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The high combined incidence of surgical site infection, wound dehiscence, and hernia formation suggests a dominant contribution of wound complications to surgical morbidity. Moreover, the quality of exposure provided by an incision influences outcome in ways that defy easy quantification. An incision must provide access to the site of abdominal pathology and allow ready extension if greater exposure is required.
Indeed, the adequacy of an incision is determined above all else by the safety with which an operation can be undertaken. Nothing should compromise this, and a larger incision or even, on occasion, a second incision, should be created without hesitation if exposure is inadequate.
Notwithstanding this, the incision should be executed in a fashion that anticipates a secure wound closure and interferes as little as possible with the function and cosmesis of the abdominal wall. While the vertical midline incision remains most popular and is, perhaps, the most versatile, a variety of other incisions may have distinct advantages in specific settings.
Abdominal incisions can be vertically, transversely, or obliquely oriented. The avascular linea alba affords the vertical midline its superior flexibility. Indeed, when optimal exposure of the entire abdominal cavity is necessary eg, exploration for abdominal trauma , the vertical midline incision is preferred and can be extended superiorly to the xiphoid process and inferiorly to the symphysis pubis. Resection of the xiphoid may afford even better superior exposure when needed. Alternatively, vertical incisions may be placed in a paramedian position, an approach that was previously more popular than it is today but continues to have its proponents.
Transverse and oblique incisions can be placed in any of the 4 quadrants of the abdomen depending on the site of pathology. Common examples include the Kocher subcostal incision for biliary surgery, the Pfannenstiel infraumbilical incision for gynecologic surgery, and the McBurney and Rocky-Davis incisions for appendectomy. A bilateral subcostal incision affords excellent exposure of the upper abdomen. Alternatively, when superior exposure of upper abdominal organs eg, the esophagogastric junction is required, thoracoabdominal incisions may be used.
Retroperitoneal and extraperitoneal structures eg, the kidney, adrenal gland, and aorta may be readily exposed through abdominal wall incisions; often obliquely oriented or curvilinear flank incisions are used.
Recently, J- or L-shaped incisions have gained popularity for exposure of the upper quadrants of the abdomen and for hepatic resection in particular. The relative merits and disadvantages of vertical versus transverse incisions remain subjects of active debate.
Proponents of transverse incisions argue that they anticipate a more secure closure than with vertical incisions—a hypothesis supported by anatomic and surgical principle. The fascial fibers of the anterior abdominal wall are oriented transversely or obliquely. Transverse incisions, therefore, parallel this orientation and allow for ready reapproximation with sutures placed perpendicular to the fibers. In contrast, vertical incisions disrupt fascial fibers and must be reapproximated with sutures placed between fibers.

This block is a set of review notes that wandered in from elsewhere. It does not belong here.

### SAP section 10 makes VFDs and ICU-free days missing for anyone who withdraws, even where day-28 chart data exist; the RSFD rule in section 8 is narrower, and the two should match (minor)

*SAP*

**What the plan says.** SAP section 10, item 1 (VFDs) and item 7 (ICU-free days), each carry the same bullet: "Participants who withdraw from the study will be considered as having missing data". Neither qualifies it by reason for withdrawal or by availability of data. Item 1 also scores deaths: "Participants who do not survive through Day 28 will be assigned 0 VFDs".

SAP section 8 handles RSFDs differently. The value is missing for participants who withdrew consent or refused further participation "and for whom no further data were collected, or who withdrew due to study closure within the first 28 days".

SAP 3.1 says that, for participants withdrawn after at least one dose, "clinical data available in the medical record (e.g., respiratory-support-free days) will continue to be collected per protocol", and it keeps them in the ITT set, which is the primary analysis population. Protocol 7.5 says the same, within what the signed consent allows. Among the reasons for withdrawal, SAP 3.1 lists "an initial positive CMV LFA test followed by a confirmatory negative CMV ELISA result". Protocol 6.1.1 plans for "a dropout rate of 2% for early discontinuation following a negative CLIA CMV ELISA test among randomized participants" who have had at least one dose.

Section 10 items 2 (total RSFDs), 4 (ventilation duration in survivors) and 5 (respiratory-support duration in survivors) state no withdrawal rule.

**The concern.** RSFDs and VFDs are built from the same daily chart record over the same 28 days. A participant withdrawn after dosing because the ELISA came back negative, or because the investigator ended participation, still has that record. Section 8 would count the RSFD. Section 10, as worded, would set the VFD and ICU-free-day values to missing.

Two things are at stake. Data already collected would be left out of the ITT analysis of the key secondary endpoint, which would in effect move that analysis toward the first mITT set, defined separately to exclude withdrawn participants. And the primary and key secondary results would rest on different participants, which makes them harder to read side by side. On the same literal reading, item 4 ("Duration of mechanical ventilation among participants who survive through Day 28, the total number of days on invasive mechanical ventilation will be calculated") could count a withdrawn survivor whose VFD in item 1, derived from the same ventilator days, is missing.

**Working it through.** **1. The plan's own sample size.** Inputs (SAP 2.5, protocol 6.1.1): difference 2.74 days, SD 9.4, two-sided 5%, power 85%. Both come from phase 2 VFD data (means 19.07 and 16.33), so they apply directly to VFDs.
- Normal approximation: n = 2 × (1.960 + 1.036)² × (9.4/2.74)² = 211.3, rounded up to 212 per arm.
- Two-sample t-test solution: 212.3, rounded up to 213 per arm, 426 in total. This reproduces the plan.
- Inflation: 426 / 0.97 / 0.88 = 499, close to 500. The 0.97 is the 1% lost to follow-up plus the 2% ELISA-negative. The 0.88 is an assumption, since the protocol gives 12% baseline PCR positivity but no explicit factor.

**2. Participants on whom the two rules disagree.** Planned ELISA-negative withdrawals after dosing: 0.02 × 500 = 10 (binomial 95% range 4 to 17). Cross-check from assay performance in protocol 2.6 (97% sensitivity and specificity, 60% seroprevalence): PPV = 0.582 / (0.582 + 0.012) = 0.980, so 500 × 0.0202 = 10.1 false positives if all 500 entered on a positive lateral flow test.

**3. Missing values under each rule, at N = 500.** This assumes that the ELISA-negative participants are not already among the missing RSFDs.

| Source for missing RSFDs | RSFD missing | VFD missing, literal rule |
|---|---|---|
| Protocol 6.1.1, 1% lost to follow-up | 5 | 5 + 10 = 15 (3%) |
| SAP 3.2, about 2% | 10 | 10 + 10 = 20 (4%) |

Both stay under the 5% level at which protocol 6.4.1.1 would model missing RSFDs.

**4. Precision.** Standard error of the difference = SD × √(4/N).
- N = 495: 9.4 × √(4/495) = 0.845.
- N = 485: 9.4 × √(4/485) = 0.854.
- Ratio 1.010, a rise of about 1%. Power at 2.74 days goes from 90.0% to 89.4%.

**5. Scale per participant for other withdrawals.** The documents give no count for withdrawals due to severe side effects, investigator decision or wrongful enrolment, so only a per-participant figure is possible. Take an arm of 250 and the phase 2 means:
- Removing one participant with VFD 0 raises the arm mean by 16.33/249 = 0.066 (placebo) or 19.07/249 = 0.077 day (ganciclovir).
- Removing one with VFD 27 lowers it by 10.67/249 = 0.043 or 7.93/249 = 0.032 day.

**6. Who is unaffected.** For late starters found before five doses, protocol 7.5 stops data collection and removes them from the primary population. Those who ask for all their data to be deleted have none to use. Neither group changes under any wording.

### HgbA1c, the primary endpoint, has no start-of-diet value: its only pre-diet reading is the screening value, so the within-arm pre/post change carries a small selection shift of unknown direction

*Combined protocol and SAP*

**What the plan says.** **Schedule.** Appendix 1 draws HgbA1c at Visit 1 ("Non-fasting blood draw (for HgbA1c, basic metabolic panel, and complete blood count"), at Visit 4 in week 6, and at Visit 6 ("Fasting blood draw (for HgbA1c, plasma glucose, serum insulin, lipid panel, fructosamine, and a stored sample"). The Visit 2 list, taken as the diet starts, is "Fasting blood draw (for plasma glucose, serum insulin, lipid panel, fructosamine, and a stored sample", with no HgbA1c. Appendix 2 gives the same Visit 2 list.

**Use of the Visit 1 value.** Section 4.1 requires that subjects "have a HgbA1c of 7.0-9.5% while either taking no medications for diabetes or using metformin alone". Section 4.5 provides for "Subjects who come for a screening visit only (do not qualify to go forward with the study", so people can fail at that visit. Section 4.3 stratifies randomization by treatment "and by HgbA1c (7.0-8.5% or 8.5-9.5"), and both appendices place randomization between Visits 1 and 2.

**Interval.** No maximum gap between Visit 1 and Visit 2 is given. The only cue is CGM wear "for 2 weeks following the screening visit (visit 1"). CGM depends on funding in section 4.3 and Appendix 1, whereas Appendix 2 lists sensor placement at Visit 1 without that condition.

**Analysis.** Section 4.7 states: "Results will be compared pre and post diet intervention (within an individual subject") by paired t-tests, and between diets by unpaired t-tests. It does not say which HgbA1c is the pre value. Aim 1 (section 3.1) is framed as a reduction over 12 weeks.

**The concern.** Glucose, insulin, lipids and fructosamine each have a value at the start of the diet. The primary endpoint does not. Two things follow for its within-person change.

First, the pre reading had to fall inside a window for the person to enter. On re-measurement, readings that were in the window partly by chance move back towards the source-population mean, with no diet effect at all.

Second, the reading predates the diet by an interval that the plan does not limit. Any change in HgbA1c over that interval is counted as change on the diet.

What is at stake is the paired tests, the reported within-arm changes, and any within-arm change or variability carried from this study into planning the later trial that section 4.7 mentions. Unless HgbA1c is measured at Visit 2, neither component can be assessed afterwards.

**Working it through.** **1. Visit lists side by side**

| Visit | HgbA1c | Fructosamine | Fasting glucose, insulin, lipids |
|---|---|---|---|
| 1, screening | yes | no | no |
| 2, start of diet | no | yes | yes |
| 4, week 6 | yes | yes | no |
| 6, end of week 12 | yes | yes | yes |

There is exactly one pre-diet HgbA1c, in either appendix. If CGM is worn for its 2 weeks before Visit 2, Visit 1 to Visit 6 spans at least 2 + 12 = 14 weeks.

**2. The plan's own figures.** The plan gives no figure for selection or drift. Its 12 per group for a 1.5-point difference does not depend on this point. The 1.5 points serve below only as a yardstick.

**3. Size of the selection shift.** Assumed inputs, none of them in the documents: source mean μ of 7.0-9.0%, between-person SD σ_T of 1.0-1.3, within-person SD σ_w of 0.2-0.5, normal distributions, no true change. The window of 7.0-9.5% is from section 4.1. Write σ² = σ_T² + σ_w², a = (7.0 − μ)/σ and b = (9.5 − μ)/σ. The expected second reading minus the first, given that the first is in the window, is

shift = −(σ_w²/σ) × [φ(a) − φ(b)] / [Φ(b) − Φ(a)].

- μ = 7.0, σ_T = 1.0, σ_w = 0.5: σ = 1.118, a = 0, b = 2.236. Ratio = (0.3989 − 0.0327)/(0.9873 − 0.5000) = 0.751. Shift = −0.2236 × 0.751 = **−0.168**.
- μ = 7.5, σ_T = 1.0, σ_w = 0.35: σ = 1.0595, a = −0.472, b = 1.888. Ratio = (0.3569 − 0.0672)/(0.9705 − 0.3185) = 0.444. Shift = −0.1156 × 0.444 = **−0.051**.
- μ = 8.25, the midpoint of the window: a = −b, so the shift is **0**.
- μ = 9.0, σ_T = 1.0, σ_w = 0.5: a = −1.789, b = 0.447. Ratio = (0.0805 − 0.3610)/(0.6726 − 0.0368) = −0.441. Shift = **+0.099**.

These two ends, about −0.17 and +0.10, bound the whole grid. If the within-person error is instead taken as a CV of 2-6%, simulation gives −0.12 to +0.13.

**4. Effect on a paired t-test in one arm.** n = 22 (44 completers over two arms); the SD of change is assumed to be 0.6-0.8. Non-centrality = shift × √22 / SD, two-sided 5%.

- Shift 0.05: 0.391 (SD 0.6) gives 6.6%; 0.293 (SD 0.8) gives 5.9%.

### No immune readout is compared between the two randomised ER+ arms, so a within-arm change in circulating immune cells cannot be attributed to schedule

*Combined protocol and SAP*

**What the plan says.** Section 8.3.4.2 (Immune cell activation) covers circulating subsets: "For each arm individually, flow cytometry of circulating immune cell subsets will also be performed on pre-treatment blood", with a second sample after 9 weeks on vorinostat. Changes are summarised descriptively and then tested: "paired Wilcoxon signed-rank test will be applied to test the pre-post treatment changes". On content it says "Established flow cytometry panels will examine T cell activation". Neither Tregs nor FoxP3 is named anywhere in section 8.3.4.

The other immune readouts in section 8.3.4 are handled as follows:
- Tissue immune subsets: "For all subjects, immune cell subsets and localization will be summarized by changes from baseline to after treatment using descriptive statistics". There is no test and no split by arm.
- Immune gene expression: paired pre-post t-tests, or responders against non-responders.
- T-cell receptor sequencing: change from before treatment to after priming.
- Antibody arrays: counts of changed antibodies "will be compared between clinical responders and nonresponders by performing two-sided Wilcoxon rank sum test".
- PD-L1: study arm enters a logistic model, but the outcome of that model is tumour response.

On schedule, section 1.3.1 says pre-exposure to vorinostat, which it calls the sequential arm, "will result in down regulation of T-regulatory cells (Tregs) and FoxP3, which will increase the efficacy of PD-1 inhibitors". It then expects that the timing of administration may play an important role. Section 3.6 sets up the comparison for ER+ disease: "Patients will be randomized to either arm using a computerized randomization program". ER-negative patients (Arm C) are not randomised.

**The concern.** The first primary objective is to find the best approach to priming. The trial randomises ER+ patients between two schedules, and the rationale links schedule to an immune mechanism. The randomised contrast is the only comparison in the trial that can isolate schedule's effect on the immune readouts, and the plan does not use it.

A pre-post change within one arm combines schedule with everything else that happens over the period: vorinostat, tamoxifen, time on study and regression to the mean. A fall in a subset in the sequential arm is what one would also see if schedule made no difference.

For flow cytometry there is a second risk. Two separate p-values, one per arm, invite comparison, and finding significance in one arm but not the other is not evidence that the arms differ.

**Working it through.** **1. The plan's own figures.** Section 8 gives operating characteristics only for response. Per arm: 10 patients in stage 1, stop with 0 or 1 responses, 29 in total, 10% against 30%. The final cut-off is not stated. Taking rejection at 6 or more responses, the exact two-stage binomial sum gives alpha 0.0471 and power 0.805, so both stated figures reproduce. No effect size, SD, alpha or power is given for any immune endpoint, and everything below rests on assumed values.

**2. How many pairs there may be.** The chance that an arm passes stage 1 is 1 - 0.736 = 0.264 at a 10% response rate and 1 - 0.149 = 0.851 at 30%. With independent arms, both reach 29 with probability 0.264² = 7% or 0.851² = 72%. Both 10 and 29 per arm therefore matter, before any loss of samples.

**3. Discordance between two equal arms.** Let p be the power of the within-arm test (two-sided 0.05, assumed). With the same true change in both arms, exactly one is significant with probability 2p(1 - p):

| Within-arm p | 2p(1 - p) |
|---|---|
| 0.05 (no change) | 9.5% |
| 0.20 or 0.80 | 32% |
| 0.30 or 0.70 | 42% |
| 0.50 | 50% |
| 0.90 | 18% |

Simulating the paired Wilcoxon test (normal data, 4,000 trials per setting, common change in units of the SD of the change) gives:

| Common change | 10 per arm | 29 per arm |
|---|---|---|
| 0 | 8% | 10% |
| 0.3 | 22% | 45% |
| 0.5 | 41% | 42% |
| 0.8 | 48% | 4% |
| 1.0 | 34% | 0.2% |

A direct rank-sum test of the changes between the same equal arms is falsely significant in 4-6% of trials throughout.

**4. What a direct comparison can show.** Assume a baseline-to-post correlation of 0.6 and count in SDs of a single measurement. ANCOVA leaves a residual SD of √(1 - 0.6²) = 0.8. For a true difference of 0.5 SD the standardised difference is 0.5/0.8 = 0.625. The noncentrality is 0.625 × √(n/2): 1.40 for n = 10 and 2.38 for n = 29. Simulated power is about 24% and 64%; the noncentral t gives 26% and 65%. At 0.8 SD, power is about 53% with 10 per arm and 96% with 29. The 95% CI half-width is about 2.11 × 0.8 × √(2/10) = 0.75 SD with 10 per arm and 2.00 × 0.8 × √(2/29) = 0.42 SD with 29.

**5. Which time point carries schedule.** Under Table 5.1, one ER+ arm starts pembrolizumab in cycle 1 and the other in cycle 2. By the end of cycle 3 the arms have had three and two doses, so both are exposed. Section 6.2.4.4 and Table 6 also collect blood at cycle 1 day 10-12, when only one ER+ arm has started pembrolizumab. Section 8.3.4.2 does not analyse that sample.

Despite these concerns, little evidence supports a substantial benefit of transverse incisions, and proponents of vertical incisions argue that larger transverse incisions obligate division of muscle fibers with greater functional consequences and leave fewer options for remediation when hernias do develop. A number of retrospective clinical studies and a meta-analysis do suggest that transverse incisions are superior to vertical incisions with regard to long-term and short-term outcomes eg, postoperative pain, pulmonary complications, and frequencies of incisional hernia and dehiscence.
One randomized controlled trial compared vertical and transverse incisions with regard to the frequency of evisceration; no significant difference in outcome was observed with either technique.
More wound infections were seen with transverse incisions. Controversy also persists regarding the relative advantages of midline versus paramedian incisions. The theoretical advantage of a paramedian over a midline incision is a diminished risk of wound dehiscence and incisional hernia owing to the presence of rectus muscle interposed between layers of divided fascia.
In practice, when these incisions are reopened, the medial edge of the rectus muscle is frequently adherent to the anterior or posterior sheath incision and does not effectively buttress the wound. The potential advantages of the paramedian incision have also been investigated in prospective randomized trials, which have failed to demonstrate an advantage with regard to wound failure rates.